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Score Card on Kids' Health Care Ranks California 44th

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Score Card on Kids' Health Care Ranks California 44th

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California does poorly by its children when it comes to health care, ranking 44th among the states for a slew of indicators, according to a survey released today by a national health care foundation.

"State Scorecard on Child Health System Performance, 2011" takes a state-by-state look at how well the health care system serves kids, looking at 20 indicators, including insurance coverage, affordability of care and access to treatment. Massachusetts ranks first.

The Bay Citizen
Wednesday, February 2, 2011

California does poorly by its children when it comes to health care, ranking 44th among the states for a slew of indicators, according to a survey released today by a national health care foundation.

“State Scorecard on Child Health System Performance, 2011” takes a state-by-state look at how well the health care system serves kids, looking at 20 indicators, including insurance coverage, affordability of care and access to treatment. Massachusetts ranks first.

Many states have made strides over the last decade in increasing the number of kids and their parents who have health insurance and care—especially in the last few years of recession, when job loss has translated into health-insurance loss. And that coverage pays off in better health prospects for kids.

But California, relative to other states, has “much room for improvement” when it comes to providing access to care for all children, says survey co-author Sabrina How, of the Commonwealth Fund.

“The reason California ranked so low is that you have high uninsured rates for children--about 11 percent of children,” How said. “When you compare that to the national average it is well below and much higher than Massachusetts, where there is universal coverage.”

Among the ratings are indicators for prevention and treatment, such as the percentage of children who have received recommended vaccines. For California’s kids, it was just over 78 percent in 2009, compared to 84 percent for Iowa, the top-ranked state on that measure.

The scorecard also compares the numbers of children who have a consistent medical provider—or medical home. Just 50 percent of California kids have one, compared to top-ranked state New Hampshire, where 69 percent of kids have a medical home.

Nationally, 8.6 percent of kids up to 18 years are without any health insurance. But that number would likely be far worse if not for the Child Health Insurance Program (CHIP), a federal-state health program launched in 1997. Since the economy began its freefall in 2007, CHIP has been a bulwark against more kids losing health care, How said.

“In such a hard time, children were able to hang on to their coverage, while their parents have lost theirs,” she said.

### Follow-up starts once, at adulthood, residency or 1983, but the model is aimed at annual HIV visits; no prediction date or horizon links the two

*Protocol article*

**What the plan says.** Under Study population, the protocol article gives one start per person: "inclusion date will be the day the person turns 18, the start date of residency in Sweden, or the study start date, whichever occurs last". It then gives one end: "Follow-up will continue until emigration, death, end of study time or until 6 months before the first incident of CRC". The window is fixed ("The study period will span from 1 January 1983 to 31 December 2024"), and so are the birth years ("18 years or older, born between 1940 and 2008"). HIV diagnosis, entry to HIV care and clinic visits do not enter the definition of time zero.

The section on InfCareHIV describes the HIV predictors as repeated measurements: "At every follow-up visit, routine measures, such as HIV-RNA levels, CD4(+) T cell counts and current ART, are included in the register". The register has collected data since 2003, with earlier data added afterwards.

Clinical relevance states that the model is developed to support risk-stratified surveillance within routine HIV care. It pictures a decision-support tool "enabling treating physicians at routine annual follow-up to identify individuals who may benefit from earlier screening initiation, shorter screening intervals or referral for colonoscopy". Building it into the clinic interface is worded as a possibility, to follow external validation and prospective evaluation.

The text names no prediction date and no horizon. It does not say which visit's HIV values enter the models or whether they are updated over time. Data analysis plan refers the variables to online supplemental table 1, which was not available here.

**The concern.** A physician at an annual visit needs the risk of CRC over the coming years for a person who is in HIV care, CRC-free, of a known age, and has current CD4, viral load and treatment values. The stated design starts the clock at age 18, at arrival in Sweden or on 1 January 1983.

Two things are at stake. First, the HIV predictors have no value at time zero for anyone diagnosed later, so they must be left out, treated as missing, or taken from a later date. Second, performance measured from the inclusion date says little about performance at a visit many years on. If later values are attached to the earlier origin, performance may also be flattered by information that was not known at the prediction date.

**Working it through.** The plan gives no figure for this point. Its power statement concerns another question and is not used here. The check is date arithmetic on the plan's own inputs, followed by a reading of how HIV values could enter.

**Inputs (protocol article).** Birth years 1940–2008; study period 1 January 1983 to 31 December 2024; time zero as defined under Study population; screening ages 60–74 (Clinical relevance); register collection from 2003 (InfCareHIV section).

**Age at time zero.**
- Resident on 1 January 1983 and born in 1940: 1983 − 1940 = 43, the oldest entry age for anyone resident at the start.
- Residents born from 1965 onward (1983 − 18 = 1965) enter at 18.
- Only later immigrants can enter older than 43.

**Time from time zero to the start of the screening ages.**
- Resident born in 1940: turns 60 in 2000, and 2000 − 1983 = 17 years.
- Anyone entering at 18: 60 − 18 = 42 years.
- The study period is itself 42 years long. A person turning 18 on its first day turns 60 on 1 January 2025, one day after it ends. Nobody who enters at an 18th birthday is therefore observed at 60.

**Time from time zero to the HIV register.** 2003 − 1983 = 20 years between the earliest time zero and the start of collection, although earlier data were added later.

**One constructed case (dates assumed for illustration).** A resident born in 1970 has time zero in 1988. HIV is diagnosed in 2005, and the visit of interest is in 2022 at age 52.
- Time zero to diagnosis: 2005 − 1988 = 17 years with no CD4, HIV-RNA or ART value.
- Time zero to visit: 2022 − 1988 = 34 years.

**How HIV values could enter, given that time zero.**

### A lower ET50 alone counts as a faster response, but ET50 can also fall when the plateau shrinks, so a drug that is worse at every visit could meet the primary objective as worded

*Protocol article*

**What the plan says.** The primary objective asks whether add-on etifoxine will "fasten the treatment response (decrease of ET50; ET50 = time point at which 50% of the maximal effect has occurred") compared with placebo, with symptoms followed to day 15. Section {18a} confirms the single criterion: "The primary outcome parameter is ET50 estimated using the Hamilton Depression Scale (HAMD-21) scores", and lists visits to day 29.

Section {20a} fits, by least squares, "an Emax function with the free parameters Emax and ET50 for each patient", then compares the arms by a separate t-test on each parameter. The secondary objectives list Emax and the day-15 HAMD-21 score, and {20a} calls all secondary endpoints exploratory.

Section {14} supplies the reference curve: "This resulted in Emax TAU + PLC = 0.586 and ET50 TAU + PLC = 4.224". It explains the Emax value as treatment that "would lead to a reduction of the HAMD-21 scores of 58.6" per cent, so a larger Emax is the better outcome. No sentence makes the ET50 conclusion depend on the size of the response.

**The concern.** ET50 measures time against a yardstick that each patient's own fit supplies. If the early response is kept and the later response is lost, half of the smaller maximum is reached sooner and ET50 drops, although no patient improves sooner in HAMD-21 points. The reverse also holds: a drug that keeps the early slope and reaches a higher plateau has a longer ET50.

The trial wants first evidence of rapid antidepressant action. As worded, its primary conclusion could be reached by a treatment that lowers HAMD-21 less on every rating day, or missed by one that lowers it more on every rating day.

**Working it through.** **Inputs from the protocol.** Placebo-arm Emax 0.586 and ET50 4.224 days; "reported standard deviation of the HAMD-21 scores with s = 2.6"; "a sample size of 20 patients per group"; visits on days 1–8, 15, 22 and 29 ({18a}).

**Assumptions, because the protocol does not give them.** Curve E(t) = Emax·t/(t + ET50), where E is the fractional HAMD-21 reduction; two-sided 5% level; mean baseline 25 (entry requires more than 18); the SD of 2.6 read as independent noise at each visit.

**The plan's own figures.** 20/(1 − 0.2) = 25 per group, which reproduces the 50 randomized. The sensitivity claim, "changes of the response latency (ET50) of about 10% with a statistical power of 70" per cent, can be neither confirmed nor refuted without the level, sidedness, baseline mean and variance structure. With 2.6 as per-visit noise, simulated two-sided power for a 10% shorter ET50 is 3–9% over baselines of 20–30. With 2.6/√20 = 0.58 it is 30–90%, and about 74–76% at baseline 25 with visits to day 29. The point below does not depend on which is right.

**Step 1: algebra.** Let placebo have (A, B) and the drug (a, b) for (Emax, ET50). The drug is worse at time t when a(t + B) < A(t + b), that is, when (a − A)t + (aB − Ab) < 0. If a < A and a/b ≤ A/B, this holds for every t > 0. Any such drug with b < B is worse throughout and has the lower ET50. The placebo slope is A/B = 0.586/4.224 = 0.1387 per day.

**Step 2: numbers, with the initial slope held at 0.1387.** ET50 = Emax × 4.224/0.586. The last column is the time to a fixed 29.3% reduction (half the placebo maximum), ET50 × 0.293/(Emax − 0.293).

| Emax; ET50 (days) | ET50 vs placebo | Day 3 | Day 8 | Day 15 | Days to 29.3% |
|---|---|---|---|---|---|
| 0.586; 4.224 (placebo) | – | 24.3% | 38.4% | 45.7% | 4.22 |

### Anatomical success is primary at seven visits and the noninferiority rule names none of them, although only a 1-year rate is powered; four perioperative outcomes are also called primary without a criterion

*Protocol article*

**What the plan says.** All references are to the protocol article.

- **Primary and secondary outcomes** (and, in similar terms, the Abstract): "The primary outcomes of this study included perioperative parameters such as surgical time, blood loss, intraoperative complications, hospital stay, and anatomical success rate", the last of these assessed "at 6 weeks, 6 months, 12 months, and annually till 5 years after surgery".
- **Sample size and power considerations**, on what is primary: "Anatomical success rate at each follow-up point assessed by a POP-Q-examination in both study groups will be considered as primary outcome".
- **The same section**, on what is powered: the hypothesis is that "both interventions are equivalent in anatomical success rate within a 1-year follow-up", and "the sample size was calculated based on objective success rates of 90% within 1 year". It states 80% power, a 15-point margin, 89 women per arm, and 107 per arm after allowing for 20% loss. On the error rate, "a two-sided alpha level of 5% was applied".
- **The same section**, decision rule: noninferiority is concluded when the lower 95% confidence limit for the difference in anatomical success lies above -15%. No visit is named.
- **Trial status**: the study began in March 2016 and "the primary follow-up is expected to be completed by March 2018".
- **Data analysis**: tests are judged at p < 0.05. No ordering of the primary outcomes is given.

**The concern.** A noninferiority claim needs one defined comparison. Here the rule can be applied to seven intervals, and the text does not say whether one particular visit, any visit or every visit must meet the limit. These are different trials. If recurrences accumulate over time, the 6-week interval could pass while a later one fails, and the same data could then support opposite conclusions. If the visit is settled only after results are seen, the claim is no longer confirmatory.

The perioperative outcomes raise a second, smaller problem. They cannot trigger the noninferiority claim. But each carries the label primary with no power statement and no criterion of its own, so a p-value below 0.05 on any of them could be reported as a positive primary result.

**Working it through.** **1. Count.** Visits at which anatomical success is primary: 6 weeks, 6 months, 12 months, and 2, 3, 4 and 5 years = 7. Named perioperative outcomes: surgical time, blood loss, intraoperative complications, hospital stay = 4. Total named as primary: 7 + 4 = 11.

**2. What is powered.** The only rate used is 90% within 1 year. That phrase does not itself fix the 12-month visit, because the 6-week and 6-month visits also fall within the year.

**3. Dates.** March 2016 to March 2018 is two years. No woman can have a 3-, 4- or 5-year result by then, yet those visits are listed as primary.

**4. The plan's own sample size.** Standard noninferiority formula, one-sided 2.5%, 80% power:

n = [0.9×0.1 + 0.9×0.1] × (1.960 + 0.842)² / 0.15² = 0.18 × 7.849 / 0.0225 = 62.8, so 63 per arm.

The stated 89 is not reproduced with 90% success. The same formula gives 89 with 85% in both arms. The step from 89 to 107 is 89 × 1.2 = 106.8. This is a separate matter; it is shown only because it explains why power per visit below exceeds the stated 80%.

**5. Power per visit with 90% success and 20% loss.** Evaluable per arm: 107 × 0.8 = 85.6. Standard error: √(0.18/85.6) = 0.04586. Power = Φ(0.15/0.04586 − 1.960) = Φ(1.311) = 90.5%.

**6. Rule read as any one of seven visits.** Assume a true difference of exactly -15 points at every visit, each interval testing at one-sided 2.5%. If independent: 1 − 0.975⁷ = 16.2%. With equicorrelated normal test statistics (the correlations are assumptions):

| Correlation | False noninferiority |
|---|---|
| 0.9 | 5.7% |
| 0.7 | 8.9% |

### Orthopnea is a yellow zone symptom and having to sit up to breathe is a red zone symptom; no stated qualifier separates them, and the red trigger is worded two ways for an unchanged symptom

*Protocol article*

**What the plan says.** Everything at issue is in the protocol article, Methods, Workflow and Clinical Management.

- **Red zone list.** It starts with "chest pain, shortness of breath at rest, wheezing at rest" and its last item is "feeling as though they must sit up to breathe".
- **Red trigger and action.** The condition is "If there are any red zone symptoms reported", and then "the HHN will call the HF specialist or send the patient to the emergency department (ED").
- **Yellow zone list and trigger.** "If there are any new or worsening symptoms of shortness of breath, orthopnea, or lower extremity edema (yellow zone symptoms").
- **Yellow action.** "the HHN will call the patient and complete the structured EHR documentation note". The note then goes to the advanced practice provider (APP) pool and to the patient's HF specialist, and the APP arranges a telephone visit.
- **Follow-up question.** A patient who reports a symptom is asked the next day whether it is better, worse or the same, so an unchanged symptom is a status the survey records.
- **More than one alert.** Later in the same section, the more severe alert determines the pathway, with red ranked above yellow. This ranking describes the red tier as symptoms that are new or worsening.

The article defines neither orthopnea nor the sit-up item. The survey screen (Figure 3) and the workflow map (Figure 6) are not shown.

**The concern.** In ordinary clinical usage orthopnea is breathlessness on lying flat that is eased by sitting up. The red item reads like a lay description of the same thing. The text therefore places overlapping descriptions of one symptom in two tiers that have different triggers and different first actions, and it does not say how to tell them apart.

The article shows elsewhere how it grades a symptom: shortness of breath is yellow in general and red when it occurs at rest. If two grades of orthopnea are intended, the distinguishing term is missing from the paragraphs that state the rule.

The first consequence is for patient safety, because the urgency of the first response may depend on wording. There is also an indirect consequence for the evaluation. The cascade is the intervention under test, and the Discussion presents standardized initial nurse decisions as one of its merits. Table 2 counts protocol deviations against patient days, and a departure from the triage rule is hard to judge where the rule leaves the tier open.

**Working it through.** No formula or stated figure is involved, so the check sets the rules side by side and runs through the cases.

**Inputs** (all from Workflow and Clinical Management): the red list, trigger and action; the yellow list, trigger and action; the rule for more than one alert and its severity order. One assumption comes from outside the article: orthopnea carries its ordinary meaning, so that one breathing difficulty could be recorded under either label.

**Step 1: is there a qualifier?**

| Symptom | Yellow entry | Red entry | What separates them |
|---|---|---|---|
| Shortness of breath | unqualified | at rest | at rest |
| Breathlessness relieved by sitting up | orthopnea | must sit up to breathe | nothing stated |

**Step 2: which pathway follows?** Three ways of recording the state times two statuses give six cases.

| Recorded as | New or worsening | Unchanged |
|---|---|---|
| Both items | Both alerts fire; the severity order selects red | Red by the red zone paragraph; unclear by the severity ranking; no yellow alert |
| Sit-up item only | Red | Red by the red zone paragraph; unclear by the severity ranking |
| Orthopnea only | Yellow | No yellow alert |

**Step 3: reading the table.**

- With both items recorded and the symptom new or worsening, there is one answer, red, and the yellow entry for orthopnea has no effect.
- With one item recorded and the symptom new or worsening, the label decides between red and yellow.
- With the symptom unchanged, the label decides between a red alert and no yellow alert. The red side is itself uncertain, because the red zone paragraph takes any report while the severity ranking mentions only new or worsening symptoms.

In California, CHIP is called Healthy Families and is funded by the state and the federal government. But state funding for it was targeted for chopping by former Gov. Arnold Schwarzenegger in the last two budget cycles, and it is once again being considered for cuts by legislators today.

California’s low ranking on the child health score card was no surprise to Dr. Claire Brindis, professor of pediatric medicine and director of the Philip R. Lee Institute for Health Policy Studies at UCSF. There is no simple answer to improving children’s access to good care in California, she said.

“Partly, we have a very complex state. One of eight children in this country lives in California,” she said. Many are children of immigrants, who are themselves uninsured and have little or no access to regular health care, Brindis said. And for undocumented immigrants, fear of deportation may keep them from getting health care for their kids, even if they are U.S.-born. Non-citizen’s are not eligible for Healthy Families.

“We have families with one child born here and one child born in Mexico,” Brindis said, “and parents have a ‘Sophie’s choice.’ Which child do they bring for health care? How can they choose one child to have better access?”

Eligibility for Healthy Families coverage is no guarantee that children will get care, though. Brindis said that among the hundreds of thousands who would qualify based on their low incomes, simple lack of knowledge about the program is the first hurdle. And lack of providers is another hurdle to care.

“There are counties with insufficient numbers of pediatricians, so that even having knowledge about Healthy Families program doesn’t mean children will have health care,” Brindis said.

Jeanie Esajian, spokesperson for the state's Managed Risk Medical Insurance Board, disputed the survey's methodology and findings on California. In an e-mail response to request for comment, she said that the survey's data set did not correlate with similar state-generated reports for the same time frame.

The child health scorecard was released on the second anniversary of Congress’s reauthorization of CHIP, researcher How said, in a nod to the importance of the program in improving children’s health prospects.

“The purpose of the report is as a tool to motivate states to say, ‘Wow, we thought we were doing so great but we aren’t compared to other states,” How said. “A lot can be done at the community level, but you need state leadership.”